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Riding Not-Clyde

It was bound to happen eventually: today I rode another bike to work.

Poor Clyde had to go into the shop for a pair of new shifters. Since this was warranty work, I took him to the Wrong For Me bike shop that sold him to me.

That shop has no loaner or rental program, presumably because their customers either own multiple bikes or don't ride daily. Clever Cycles, the Just Right For Me bike shop that I discovered last week, does rent bikes, and is a short walk from Wrong Bikes.

So to Clever Cycles I walked, and from Clever Cycles I rode away on a rented Dutch Workcycles Oma bicycle, in the glorious sunshine of April.

Doesn't she look like a Victorian lady with a bustle?

This is a serious car-replacement bike, an everyday bike. It's designed for work--for carrying groceries, kids, briefcases, flowers, small dogs, etc. It's designed to be ridden in good clothes, in bad weather, on city streets, day or night. You sit up straight. The handlebars are high and wide. All eight gears work perfectly. The chain and gears are completely encased, for low maintenance and no grease on your clothes.

The built-in headlight and taillight are powered by the bike's motion--no batteries!--and both are positioned so they won't be blocked by any load you might be carrying.

The Oma weighs a ton. It doesn't go fast. Everything on it is steel except the fine Brooks leather saddle and the serviceable rubber grips and pedals.

So what was it like to get this behemoth up the riverbank? To my surprise, it was somewhat less effort than on Clyde because, for one thing, shifting into low gear actually worked. This bike is made for load-bearing, and by the magic of good engineering it seems to transfer the energy of leg muscles to the wheels with tremendous efficiency. The trade-off is that it's not a speedy bike. At all.

I thought Clyde, my big red cruiser, made me stand out in Portland bike traffic, but riding a Dutch bike was like wearing a "not from around here" label. It's a completely not-American, not-sporting, not-recreational, not-fast, not-sexy bike. It's a Mercedes sedan of a bike. It will get you there in comfort, and it will do it for decades.

This isn't the bike for someone who has to store their bike upstairs or anywhere else "up". It was a significant effort just getting it up the four steps to my front porch last night. There was no way I could park it in the garage at work this morning because that parking is all vertical. (I locked it in the standing racks outside.) If I buy one of these, I'll have to park it in my back yard. Happily, Workcycles are built to live outdoors in Amsterdam.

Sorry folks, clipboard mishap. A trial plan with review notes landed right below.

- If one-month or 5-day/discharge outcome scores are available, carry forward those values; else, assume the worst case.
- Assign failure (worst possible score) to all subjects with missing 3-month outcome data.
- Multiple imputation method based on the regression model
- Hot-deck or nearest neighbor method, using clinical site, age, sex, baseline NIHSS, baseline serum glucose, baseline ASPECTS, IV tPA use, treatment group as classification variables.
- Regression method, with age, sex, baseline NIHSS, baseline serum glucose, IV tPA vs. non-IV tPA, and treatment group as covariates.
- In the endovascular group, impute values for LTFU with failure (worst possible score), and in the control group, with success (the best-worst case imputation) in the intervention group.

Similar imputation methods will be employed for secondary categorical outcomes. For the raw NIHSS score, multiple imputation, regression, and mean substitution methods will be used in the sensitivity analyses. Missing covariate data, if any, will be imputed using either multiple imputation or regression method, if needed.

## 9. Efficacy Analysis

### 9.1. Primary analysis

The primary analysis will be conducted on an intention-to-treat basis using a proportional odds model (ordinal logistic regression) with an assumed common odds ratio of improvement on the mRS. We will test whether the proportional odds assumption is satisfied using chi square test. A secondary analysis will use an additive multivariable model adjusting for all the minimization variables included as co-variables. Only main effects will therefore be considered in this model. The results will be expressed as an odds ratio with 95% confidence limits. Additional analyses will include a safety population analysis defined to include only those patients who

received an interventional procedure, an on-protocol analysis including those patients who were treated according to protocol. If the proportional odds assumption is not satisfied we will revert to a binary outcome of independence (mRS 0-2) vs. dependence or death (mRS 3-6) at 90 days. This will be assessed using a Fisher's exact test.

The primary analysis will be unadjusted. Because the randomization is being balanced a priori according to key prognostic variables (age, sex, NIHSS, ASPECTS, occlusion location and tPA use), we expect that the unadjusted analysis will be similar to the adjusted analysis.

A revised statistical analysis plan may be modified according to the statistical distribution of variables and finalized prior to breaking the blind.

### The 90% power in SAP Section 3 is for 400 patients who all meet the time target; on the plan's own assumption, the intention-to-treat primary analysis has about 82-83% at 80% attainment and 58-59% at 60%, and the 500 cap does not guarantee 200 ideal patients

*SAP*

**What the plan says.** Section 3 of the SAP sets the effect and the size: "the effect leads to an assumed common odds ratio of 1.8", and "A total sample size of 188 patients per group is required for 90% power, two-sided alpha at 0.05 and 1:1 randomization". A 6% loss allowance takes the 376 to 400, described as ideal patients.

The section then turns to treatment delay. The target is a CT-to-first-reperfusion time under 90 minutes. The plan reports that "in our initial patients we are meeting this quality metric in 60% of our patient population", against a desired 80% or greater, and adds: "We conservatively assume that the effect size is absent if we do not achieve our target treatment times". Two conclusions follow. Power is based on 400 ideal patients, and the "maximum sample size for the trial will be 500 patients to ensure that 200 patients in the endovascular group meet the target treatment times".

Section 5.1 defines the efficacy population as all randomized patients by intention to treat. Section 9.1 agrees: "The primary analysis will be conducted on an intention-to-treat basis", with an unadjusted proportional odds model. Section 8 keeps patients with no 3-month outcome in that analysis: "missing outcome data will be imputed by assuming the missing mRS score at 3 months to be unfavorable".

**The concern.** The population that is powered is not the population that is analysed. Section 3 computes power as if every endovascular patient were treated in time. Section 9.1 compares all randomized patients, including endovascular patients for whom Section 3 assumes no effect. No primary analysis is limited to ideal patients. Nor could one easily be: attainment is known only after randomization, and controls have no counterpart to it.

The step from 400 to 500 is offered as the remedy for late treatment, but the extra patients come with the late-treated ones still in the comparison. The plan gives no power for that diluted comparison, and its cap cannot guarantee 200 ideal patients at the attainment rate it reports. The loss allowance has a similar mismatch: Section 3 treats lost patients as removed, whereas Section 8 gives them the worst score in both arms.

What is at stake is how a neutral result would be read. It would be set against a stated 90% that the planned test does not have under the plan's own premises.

Riding a Dutch Workcycle has made me feel very differently about riding bikes. It completely removes any sport-competitive-touring nuance and puts me squarely into "what if I were to give up my car?" territory. It is not an incidental bike. It's a bike for people who rideg a bike every day for every purpose, and never think of themselves as "cyclists".

I'm seriously considering making this my next bike.


( 11 comments — Leave a comment )
Apr. 3rd, 2010 01:14 am (UTC)
Pretty! That level of craftsmanship is always admirable, I think, even though the very concept of a custom-built bike is outside of my reality.

I'm always interested to see the comments on bike-related articles. Such strong feelings!
Apr. 3rd, 2010 02:09 pm (UTC)
"It's a bike for people who ride a bike every day for every purpose, and never think of themselves as "cyclists".

Lol! '' m Dutch, I've got an Oma bike like that, I ride it every day (I don't have a car), and I've never considered myself a 'cyclist'.

My bike only has one gear though, and no hand brakes (easier with shopping bags).
Apr. 3rd, 2010 05:09 pm (UTC)
You must have leg muscles of iron to get this type of bike, with groceries, up any kind of hill! I understand that Dutch towns aren't known for their hills, but...bridges? ramps? How do you do it?

I woke up this morning musing about selling my car--not for the first time, but riding the Oma for a couple of days has given me a new perspective.
Apr. 3rd, 2010 07:28 pm (UTC)
No hills over here, and no high bridges either. And no legs of iron.

Apr. 3rd, 2010 02:16 pm (UTC)
She's gorgeous!!
Apr. 3rd, 2010 05:10 pm (UTC)
She really is, in a charming old-fashioned way. Not skinny like a fashion-model bike, but curvy and serene. I like her a lot.
Apr. 4th, 2010 05:23 am (UTC)
A Victorian lady with a bustle - that is a perfect description, love it!

I'm so happy to hear you enjoyed your time with an Oma! She really is the loveliest bike. You get used to the slower pace, too, with time.

-Dottie, letsgorideabike.com
Apr. 4th, 2010 05:32 am (UTC)
Despite today's little chain incident--which I'm assured really was a freakish piece of bad luck--I'm almost sure that an Oma will be my next bike.
Apr. 4th, 2010 05:39 pm (UTC)
I love her looks, very earthy and solid. There must be a way to adapt a charging plug for your devices into that headlight/rear light charging device too. I'm sure others have thought of it, so it's out there somewhere.
Apr. 4th, 2010 05:51 pm (UTC)
A quick Google search indicates that Motorola developed a bike-powered device charger for "emerging markets" which means I bet there's something in China already.

Some Dutch geek created a home-made version but OMG so beyond my level of geekability!

It's coming, though. Give it another year. Stealing a little of the bike-wheel-spinning energy away from forward motion and putting it into a USB charger seems like a natural, doesn't it?
( 11 comments — Leave a comment )



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